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Posted in: General,Interviews,Rock and Theology Project,Ruminatio by Michael Iafrate on May 5, 2013
In the world of Rock and Theology, my interests have hovered around the relationship of underground music cultures, social movements, and religion. In particular, I’ve been interested in the relationship of DIY punk music cultures (broadly defined) and spirituality/religion and have done some writing on this, most recently in an essay in the new Rock and Theology book, Secular Music and Sacred Theology. In my essay on “staying punk” as a theologian, I spend a good deal of time discussing one of the “patron saints” of punk rock, Ian MacKaye of Fugazi and Minor Threat, whose distinct voice within the many discussions of “punk ethics” has made me think not only about my own musical practices but about the practice of theology.
In December of last year, MacKaye and his wife Amy Farina released their third album as The Evens. The album, The Odds, is another great batch of MacKaye and Farina’s “quiet,” but still uncompromisingly political, punk rock. As I was preparing final edits to the chapter I submitted for the book, I was also reading the press’ discussion of MacKaye and The Evens, and I realized that, had I had more space, I could have discussed The Evens as great example of the traditioning of punk, of the way punk evolves — “grows up,” even — but stays true to its commitments.
The Evens’ recent string of interviews contain some discussion that might help to push forward some of the ideas I’ve been tossing about on theology and punk rock. (more…)
Posted in: Interviews,Lyrics,Practices by Michael Iafrate on February 24, 2013
For the last couple of years, I have wanted to do some reflection on the practice of songwriting and its connection to the traditional Lenten challenge to grow in one’s “prayer life.” In the course of reflecting on songwriting and/as spiritual practice, it struck me that while there is quite a bit of reflection on rock performance and the analysis of finished songs in discussions of popular music and theology, there seems to be a lack of attention on the practice of songwriting, particularly as it takes place in an “individual” or “personal” mode.
One recent exception is the work of John McClure who has reflected on “song-making” as a source of insight for theological practice. Some of this work touches on what is happening in the songwriter when she is writing a song. McClure writes,
[S]ongwriters are keenly aware that their craft is cathartic, educative, and integrative in relation to their own lives. Writing in and out of a tradition carries with it certain ways of externalizing and dealing with one’s experiences and ideas. Songwriting, therefore, involves a constant reeducation and maturation of the whole person within certain traditions of thought and practice. Writing changes the artist, providing healing, perspective, vision, and qualities of good judgment. Most good songwriters are aware that songs are doing this to them, and how songs are doing it. (John S. McClure, Mashup Religion: Pop Music and Theological Invention [Waco, TX: Baylor UP, 2011], 21)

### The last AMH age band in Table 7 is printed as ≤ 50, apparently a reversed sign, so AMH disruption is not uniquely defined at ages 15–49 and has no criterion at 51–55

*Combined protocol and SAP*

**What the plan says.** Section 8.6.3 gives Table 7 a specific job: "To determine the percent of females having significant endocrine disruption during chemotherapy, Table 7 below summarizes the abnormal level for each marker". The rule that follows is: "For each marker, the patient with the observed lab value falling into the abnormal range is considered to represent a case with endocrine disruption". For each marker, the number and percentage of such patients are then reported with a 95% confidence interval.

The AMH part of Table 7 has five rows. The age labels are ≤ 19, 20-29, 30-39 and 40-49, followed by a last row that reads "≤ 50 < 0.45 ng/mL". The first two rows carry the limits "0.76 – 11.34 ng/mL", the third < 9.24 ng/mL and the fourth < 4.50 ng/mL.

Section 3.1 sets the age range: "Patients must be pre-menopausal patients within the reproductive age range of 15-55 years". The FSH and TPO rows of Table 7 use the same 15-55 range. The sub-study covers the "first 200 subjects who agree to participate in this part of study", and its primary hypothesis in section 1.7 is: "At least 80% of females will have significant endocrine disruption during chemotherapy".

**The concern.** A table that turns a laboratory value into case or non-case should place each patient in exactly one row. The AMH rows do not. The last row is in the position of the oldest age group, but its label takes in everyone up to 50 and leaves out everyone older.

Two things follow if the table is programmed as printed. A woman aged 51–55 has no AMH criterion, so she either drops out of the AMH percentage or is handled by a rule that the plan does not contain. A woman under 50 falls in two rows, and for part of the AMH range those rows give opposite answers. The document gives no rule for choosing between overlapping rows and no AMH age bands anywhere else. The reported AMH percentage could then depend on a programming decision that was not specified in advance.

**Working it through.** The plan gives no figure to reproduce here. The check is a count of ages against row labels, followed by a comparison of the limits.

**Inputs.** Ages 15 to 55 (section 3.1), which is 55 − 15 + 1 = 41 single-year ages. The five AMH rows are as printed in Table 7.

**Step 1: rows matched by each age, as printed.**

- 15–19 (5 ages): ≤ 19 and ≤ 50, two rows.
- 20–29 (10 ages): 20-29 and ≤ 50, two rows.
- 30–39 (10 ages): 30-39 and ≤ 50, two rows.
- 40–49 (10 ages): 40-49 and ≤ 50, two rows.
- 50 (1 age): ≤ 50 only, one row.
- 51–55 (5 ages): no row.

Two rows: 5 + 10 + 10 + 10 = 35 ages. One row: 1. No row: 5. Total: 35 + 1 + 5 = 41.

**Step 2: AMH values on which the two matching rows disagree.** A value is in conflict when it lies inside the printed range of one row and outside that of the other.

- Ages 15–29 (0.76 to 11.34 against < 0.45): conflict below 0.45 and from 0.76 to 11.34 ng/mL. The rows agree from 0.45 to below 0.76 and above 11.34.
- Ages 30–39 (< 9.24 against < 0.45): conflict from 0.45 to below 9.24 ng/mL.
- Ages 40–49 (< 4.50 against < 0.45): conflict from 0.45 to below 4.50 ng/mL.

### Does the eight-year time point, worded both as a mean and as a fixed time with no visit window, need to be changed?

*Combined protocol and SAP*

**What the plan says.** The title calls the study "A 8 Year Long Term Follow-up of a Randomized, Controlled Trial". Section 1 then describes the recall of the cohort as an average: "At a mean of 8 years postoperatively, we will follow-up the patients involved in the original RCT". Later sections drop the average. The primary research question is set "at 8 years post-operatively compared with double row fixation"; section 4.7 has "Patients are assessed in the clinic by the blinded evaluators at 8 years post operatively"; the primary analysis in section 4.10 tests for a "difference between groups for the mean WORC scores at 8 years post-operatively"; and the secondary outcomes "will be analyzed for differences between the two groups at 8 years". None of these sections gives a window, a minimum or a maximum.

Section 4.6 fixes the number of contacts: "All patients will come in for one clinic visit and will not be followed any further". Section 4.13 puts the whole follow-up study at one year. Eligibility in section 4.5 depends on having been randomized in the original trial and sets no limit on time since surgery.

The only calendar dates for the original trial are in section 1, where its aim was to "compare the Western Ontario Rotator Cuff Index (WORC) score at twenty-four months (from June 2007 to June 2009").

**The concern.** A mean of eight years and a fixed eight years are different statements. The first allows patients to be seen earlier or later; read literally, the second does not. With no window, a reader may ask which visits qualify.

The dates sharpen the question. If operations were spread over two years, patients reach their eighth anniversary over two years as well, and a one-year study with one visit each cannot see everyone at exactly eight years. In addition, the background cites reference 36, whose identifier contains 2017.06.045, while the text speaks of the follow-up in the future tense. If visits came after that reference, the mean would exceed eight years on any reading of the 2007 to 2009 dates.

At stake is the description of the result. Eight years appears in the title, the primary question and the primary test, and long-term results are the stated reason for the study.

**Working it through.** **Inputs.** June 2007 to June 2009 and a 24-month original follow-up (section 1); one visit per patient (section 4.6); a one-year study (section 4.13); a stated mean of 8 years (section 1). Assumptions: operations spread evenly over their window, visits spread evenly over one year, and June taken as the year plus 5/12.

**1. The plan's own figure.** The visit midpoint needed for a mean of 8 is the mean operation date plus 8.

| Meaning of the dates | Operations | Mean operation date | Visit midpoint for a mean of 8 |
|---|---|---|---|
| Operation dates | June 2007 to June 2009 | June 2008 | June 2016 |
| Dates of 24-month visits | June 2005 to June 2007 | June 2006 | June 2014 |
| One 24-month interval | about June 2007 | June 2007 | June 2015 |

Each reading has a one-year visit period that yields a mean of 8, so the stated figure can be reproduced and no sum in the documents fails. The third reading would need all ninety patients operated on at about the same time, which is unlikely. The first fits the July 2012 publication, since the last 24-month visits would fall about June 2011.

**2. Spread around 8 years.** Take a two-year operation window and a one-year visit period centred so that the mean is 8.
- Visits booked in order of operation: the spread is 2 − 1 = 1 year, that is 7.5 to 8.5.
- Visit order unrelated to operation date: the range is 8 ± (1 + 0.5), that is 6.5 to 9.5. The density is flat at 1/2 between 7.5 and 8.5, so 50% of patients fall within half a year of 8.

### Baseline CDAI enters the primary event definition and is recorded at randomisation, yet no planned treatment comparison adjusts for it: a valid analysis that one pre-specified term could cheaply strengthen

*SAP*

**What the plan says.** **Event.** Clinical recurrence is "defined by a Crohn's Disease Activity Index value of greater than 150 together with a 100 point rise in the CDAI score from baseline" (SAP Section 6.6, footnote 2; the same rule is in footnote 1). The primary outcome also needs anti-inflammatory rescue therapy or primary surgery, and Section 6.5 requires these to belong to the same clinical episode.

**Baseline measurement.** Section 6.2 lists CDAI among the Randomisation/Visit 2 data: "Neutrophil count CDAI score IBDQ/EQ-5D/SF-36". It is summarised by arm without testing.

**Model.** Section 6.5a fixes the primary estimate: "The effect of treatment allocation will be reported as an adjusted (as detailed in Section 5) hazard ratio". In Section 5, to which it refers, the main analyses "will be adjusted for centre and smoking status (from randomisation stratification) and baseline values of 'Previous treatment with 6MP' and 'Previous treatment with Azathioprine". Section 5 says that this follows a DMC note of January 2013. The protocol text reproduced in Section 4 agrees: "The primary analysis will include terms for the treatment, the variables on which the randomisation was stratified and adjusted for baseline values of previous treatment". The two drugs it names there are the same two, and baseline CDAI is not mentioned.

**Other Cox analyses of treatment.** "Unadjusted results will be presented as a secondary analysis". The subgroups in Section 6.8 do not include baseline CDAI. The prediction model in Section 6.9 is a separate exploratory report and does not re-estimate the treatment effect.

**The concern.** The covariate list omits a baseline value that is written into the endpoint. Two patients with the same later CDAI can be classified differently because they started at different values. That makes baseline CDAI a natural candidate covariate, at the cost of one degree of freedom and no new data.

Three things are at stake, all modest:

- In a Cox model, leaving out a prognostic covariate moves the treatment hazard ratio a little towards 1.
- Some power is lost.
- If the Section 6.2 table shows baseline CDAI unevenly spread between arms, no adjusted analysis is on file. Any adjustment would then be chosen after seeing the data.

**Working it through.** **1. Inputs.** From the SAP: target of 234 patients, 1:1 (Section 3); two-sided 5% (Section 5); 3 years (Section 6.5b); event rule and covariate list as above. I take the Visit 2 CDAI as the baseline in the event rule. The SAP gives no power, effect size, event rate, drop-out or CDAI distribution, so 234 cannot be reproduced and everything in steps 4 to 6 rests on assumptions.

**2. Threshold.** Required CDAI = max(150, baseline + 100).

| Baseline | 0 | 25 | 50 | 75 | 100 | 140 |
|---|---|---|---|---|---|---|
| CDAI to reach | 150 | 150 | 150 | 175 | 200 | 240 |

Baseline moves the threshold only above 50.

Posted in: Bible,Christianity,Dialectic,General,Interviews,Is This The New Face of Religion? by Tom Beaudoin on January 3, 2013
Almost 40 years ago, in 1974, theologian Harvey Cox, who was teaching at Harvard Divinity School (I attended his retirement in 2009 and wrote about it at R&T), made his way to the Playboy Mansion and had a conversation with Hugh Hefner that was moderated by eminent arts curator Barbaralee Diamonstein-Spielvogel.
This wasn’t the first theological conversation about changing sexual mores in general, and Playboy in particular, on the popular level. Dr. Cox (disclosure: I have known him for almost twenty years, and he wrote the Foreword to my first book) had written thoughtfully and critically in the 1960s about Playboy, in popular articles and in his famous book The Secular City. Among other things, he had criticized Playboy for propagating a consumerist eroticism that was not meaningfully sexual because it was impersonal, in fact inhuman in its fear and “othering” of women, and thus failed to honor the sacred and mysterious power of sexuality that, in Dr. Cox’s view, the biblical tradition upholds. These and other criticisms led to a (remarkable by today’s standards) published conversation in Playboy (June 1967) about “Religion and the New Morality” among several theologians and leading clergy, including Dr. Cox, Dr. James Luther Adams, Father Herbert Rogers, Rabbi Richard L. Rubenstein, Right Rev. James A. Pike, Dr. Robert Wood Lynn, Rev. Howard Moody, and Dr. Allen J. Moore. (That’s right — no women.) Dr. Cox also wrote for Playboy. Those were, as they say, different times — about which I want to say more in a moment.
But back to the conversation that Ms. Diamonstein-Spielvogel moderated between Dr. Cox and Mr. Hefner. You can watch it here: